Friday, April 26, 2013

Sex among the ferns

'Fiddleneck'  on my Woodwardia fern
Ferns have this way of emerging from winter that makes me feel happy.  Spring is the season for growth and reproduction with most fern varieties in California - due mostly to the fact that this is usually the wettest season and warm enough for active growth.  It's the time of year that the new 'fiddle neck' curls emerge and unfold their long graceful shapes.  This year I had to cut back and move my patch of giant Woodwardia ferns.  Woodwardia are found growing naturally along cool foggy Pacific coast canyons from Northern California up into Alaska... they form patches up to 6 feet tall... I grow my colony in the coolest, most moist microclimate that I have. A spot where full sunlight never falls. 

Newly transplanted 'Woodwardia'
I also have Southern California sword fern – This form has a more narrow frond than those found in the cool moist ocean valleys of Oregon and Washington.  They are very tough and can withstand periods of drought.  They only reproduce and grow during the season of spring time moisture, but are easy to replicate asexually.   I just dig up a small clump with roots and rhizomes, stick it into the soil where I want it to grow, and give it water.    This particular variety I got from my Uncle John who collected it from the mountain valleys above Pasadena CA.

Southern California 'sword fern'

Another favorite fern of mine is the 'maiden hair' ferns – they look so delicate – but are actually quite a tough plant – I transplant them with the same lack of finesse as I do the sword ferns – dig up a small clump, with roots and rhizomes, and plunk it into the ground... with a little water – they almost always “take”.
Young 'Maiden Hair' fern
There is a book about ferns that reads like an adventure story – I highly recommend it – its “Oaxaca Journey” by Oliver Sacks:
Arid fern

In the book he describes a group of New York fern enthusiasts (city folks)  who travel to Oaxaca Mexico to study ferns and to collect spores to grow back home in their New York greenhouses.  It is a surprisingly fun book to read!  The state of Oaxaca is a land noted for the largest diversity of ferns to be found in North America – some are adapted to the mountain-peak cloud forests, some to lower mountain valleys, and some adapted to arid desert setting.  Since reading the book I have been able to locate and add 3 varieties of arid ferns to my garden.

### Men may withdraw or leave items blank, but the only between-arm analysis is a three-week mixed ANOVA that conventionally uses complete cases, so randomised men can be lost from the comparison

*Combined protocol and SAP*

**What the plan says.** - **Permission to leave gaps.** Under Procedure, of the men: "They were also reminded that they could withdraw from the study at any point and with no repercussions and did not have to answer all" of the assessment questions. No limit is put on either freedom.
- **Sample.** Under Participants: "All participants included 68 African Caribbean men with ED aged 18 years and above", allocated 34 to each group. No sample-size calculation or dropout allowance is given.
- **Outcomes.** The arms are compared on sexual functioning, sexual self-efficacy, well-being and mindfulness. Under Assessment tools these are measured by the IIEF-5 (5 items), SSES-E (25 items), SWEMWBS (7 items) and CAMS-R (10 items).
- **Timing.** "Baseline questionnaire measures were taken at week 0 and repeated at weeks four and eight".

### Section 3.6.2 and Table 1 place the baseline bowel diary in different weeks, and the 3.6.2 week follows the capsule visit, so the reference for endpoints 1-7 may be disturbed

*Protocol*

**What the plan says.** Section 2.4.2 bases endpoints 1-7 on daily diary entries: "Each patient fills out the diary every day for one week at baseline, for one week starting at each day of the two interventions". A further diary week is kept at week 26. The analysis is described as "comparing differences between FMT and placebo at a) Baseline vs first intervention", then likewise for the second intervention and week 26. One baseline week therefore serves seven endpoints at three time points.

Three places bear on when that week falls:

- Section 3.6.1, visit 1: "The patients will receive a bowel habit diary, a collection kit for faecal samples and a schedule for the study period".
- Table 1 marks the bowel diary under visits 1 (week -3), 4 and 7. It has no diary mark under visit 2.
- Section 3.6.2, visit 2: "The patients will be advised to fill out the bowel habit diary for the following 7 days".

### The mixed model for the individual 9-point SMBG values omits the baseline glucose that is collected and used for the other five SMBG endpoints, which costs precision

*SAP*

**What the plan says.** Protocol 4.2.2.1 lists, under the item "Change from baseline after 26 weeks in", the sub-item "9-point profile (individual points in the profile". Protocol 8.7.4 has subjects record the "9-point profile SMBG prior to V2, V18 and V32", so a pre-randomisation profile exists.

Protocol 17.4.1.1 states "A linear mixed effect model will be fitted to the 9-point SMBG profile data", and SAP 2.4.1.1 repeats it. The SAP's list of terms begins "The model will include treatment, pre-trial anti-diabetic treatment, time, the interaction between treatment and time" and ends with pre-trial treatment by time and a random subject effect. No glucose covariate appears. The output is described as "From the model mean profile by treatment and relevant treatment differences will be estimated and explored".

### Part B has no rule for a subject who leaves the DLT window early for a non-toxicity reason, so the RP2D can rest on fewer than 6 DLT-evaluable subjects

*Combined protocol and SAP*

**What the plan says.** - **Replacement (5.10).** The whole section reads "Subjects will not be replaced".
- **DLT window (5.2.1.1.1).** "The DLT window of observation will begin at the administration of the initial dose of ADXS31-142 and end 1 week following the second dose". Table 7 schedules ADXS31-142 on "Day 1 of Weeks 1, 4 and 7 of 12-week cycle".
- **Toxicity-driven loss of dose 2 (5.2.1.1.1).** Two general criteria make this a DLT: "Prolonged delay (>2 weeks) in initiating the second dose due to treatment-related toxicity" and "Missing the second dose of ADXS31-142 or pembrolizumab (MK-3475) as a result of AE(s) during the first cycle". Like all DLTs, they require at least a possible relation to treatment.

Spore cases on underside of frond - This is where cells with two sets of genetic information (2n) undergo a special cell division that will produce cells with a single set of genetic information (n) 

The life cycle of ferns has a surprise - Fern plants have two body forms that must alternate with each other!  What we call a 'fern' is the big showy green plant, but their offspring are tiny little inconspicuous things.  The offspring of those tiny plants are once more the big showy plant...  This is the sexual reproduction cycle of all ferns called 'alternation-of-generations'!  Simple life forms can tell us a lot about the development of life on our planet.  According to the fossil record, ferns developed long before there were any seed bearing plants on earth.  They even predate the time of dinosaurs!

Another variety of arid fern

Ferns reproduce by producing small reproductive 'spores' that form in certain seasons of the year on the underside of the fronds.  This is where it gets interesting!  Each cell in the tiny structures that form the spores must first undergoe a very special cell division that forms the spore cells with only one set of chromosomes (n)  from the parent plant – they are called haploid cells (n) .
Gametophyte has structures for producing both (n) sperm and  (n) egg - mature at different times
Countless millions of spores are released and a tiny few land in moist conditions and have a change to divide and grow into a tiny little heart shaped plant –usually not exceeding a quarter of an inch in length...these are so inconspicuous that we seldom see them or recognize them as special. This form of fern is called the “gametophyte” and it has within it genetic information for making a structure that will form sperm cells and another structure for forming reproductive eggs.  They generally mature at different times so they dont fertilize themselves.  Gametophytes are true independent plants necessary for the life cycle of the fern to be completed.
After fertilization, the fertilized egg stays attached to the gametophyte and it grows into a sporophyte plant
The 'n' number refers to whether the cells have one or two sets of genetic information
On a rainy day, the sperm are washed from onr tiny heart shaped gametophyte to another, from the sperm (n)  producing structure into the egg bearing structure,  and the egg (n)  becomes fertilized.   The new plant (2n cells)  grows directly out of the gametophyte.  They now have two sets of chromosomes in each cell, one from each reproductive cell.  (2n)  This new plant (what we call a 'fern plant') is called a “sporophyte” because it will grow into the ferns that we know and produce spores.

Arid cactus - Sporophyte individual

The amazing thing is that while each cell produced in the fern will have a full  2n set of genetic instructions copied from the fertilized egg.  An environmental cue is required to start a sequence of events that turn on a particular gene and allow it to express itself by forming a chemical response ( – like moisture, temperature, or light -).

All this taking place in the simple appearing little ferns in my back yard!

Broad leaf fern - the frond is never divided into leaflets

Spore cases on underside of Broad Leaf fern